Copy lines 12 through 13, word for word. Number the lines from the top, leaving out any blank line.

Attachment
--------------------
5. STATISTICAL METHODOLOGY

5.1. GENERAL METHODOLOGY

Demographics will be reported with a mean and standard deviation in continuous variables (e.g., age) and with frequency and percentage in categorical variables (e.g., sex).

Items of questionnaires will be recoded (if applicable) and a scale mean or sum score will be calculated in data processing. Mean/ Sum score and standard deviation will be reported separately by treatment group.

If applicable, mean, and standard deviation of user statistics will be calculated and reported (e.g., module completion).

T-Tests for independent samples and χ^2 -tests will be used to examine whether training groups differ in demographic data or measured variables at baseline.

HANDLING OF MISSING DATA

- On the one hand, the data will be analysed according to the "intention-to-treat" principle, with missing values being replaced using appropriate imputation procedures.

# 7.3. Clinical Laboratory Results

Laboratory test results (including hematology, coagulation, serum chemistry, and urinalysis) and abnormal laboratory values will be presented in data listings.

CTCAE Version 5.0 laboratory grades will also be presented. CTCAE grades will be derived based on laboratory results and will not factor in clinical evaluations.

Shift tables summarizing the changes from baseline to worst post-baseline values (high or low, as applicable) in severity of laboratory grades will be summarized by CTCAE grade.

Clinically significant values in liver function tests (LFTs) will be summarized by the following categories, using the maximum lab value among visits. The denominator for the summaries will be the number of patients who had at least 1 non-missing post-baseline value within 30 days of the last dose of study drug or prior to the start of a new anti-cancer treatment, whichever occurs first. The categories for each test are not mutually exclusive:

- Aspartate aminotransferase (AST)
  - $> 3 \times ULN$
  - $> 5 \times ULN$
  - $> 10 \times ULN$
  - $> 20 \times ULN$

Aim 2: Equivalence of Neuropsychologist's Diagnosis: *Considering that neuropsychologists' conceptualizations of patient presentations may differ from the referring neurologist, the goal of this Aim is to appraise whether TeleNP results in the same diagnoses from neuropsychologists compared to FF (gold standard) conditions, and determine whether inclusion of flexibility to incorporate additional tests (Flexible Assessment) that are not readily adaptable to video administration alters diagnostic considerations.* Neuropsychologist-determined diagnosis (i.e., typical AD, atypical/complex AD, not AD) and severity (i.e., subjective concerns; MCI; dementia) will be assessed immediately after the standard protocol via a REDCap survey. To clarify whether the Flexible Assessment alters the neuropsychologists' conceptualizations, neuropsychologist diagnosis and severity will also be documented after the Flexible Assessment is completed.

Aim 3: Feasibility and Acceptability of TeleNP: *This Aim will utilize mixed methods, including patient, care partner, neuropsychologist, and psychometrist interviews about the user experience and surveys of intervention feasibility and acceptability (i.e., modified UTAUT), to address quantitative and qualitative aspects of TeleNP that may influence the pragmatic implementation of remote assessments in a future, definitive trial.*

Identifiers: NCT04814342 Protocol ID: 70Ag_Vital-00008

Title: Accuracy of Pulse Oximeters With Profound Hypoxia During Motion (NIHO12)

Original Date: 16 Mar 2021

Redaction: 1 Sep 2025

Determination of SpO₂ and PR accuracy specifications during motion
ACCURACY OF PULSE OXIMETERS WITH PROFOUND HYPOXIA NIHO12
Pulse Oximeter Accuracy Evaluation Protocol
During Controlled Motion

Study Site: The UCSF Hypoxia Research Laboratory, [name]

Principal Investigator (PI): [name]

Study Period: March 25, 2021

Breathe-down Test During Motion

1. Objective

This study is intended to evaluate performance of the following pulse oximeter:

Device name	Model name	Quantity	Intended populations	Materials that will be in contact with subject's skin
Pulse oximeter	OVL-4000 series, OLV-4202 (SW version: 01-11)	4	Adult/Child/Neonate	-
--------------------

Shift tables summarizing the changes from baseline to worst post-baseline values (high or low, as applicable) in severity of laboratory grades will be summarized by CTCAE grade.

Clinically significant values in liver function tests (LFTs) will be summarized by the following categories, using the maximum lab value among visits. The denominator for the summaries will be the number of patients who had at least 1 non-missing post-baseline value within 30 days of the last dose of study drug or prior to the start of a new anti-cancer treatment, whichever occurs first. The categories for each test are not mutually exclusive: